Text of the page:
Less a smoking gun, more a nuclear bomb: USADA publishes Lance Armstrong evidence in full
Mass of damning detail reveals years of organised cheating by Armstrong and his teammates
Less the smoking gun that many expected and more a nuclear explosion, the fallout from which will continue for months, years, to come. That’s the initial impression given by USADA’s publication this evening of its full reasoned decision plus supporting documents in the Lance Armstrong case on its website.
It also shatters the myth that many Armstrong supporters continued to cling to, that the agency's evidence was based on "hearsay," backed by statements from a handful of self-confessed dopers.
The material USADA has made public damns not only Armstrong, but many others active in the sport during what is now termed the "dark years," and who continue to be involved in it. It's not an exaggeration to say that after today, none of us will view the sport in the same way ever again.
The sheer volume of evidence, and the minute detail it goes into, is astonishing and there is little chance of making sense of the whole so soon after its publication on USADA’s website, apparently brought forward due to the main document being leaked on the internet while still under embargo.
We’ll be analysing the contents and their implications more fully in the days ahead, but for now, here are some key points that emerge:
Armstrong was invited to meet with USADA prior to his being charged. He declined that offer, “setting in motion the sequence of event that led to USADA’s charges and ultimately [his] sanction.”
USADA says “the achievements of USPS/Discovery Channel… including those of Lance Armstrong as its leader, were accomplished through a massive doping conspiracy… Armstrong’s career on USPS/Discovery Channel… was fuelled from start to finish by doping.”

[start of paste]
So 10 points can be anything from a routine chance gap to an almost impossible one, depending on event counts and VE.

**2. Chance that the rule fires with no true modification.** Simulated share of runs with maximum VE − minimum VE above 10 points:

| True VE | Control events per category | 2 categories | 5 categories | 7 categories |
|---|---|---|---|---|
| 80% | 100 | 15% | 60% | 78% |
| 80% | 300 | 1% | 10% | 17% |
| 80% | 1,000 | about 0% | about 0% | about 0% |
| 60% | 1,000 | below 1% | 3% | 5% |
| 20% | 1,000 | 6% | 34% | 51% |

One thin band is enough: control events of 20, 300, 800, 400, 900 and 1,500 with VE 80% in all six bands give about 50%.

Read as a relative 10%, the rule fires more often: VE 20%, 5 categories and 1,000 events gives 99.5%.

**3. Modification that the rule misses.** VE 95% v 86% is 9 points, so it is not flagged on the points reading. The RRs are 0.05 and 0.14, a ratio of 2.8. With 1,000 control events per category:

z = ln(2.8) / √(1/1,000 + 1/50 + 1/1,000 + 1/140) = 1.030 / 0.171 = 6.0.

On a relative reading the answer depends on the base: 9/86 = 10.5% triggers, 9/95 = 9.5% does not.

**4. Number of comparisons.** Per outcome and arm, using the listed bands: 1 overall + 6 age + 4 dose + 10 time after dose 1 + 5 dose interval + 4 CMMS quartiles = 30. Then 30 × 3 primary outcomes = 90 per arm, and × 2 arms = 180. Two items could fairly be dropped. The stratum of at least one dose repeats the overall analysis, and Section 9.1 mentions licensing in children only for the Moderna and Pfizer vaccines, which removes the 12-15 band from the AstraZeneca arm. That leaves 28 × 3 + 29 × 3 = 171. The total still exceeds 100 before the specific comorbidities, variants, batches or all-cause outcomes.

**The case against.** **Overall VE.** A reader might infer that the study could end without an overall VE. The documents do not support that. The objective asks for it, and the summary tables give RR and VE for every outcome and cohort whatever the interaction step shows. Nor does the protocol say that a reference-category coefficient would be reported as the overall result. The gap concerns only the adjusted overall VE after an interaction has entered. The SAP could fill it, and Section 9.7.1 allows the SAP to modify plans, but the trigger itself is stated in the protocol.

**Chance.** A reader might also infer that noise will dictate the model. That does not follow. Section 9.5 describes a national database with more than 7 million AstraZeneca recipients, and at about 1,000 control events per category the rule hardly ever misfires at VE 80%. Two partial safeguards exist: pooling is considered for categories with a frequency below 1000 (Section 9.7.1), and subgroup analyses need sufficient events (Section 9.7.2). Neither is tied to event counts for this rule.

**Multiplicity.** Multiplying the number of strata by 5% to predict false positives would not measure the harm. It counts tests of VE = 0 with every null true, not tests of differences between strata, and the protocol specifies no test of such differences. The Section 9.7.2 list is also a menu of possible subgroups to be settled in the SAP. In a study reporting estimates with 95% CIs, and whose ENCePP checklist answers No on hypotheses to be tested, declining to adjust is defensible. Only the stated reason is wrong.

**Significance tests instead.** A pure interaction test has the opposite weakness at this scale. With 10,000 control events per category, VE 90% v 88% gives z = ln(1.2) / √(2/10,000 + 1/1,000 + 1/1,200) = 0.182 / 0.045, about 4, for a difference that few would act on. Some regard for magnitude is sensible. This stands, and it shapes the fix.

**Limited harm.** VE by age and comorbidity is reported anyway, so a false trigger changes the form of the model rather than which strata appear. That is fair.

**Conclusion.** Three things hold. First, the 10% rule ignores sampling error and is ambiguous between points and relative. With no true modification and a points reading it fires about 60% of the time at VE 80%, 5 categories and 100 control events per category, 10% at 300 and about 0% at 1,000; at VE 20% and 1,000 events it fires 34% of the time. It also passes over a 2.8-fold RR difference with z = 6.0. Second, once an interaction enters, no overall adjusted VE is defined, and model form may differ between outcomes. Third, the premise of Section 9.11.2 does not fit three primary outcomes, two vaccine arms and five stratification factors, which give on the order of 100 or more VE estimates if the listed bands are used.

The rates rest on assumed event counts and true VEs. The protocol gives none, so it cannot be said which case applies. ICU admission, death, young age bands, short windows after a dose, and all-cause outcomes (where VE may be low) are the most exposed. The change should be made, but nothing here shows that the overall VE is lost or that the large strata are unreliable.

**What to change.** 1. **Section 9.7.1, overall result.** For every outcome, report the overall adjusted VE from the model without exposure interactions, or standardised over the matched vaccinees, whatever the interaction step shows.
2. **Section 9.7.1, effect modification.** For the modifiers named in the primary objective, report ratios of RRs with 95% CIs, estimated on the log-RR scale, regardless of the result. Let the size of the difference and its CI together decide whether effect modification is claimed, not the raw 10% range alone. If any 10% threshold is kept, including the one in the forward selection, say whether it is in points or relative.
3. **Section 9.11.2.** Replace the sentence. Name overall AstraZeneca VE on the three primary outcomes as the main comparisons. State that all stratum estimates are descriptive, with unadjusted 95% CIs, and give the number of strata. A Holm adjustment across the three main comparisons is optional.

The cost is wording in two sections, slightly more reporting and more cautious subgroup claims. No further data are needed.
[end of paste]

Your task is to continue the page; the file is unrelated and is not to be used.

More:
For reasons of transparency, USADA has discussed its evidence “in significant detail, just as an arbitration panel would have done had Mr Amstrong been willing to allow the evidence in his case to be heard by independent arbitrators.”
It’s worth pointing out that had Armstrong elected to go to arbitration, he would have had to allow the retesting of suspect samples or accept USADA’s findings on those issues; as it is, he can continue to protest that incorrect testing protocols were used, or that the samples were just suspect, and not hard evidence of doping. Such protestations now have an increasingly hollow ring.
Witness testimony from a number of former USPS riders including George Hincapie and Jonathan Vaughters asserts that Armstrong was openly using EPO and cortisone from the time he joined the team following his return to the sport in 1998 after beating cancer.
Following the arrival of Johan Bruyneel and Dr Luis Garcia Del Moral from ONCE in 1999, doping is alleged to have been systemic at USPS in pursuit of the sole ambition of winning the Tour de France. Dr Michele Ferrari, who had been working with Armstrong for several years, was closely involved in team training camps. By now, it is said that a system was in place to ensure distribution of EPO to riders.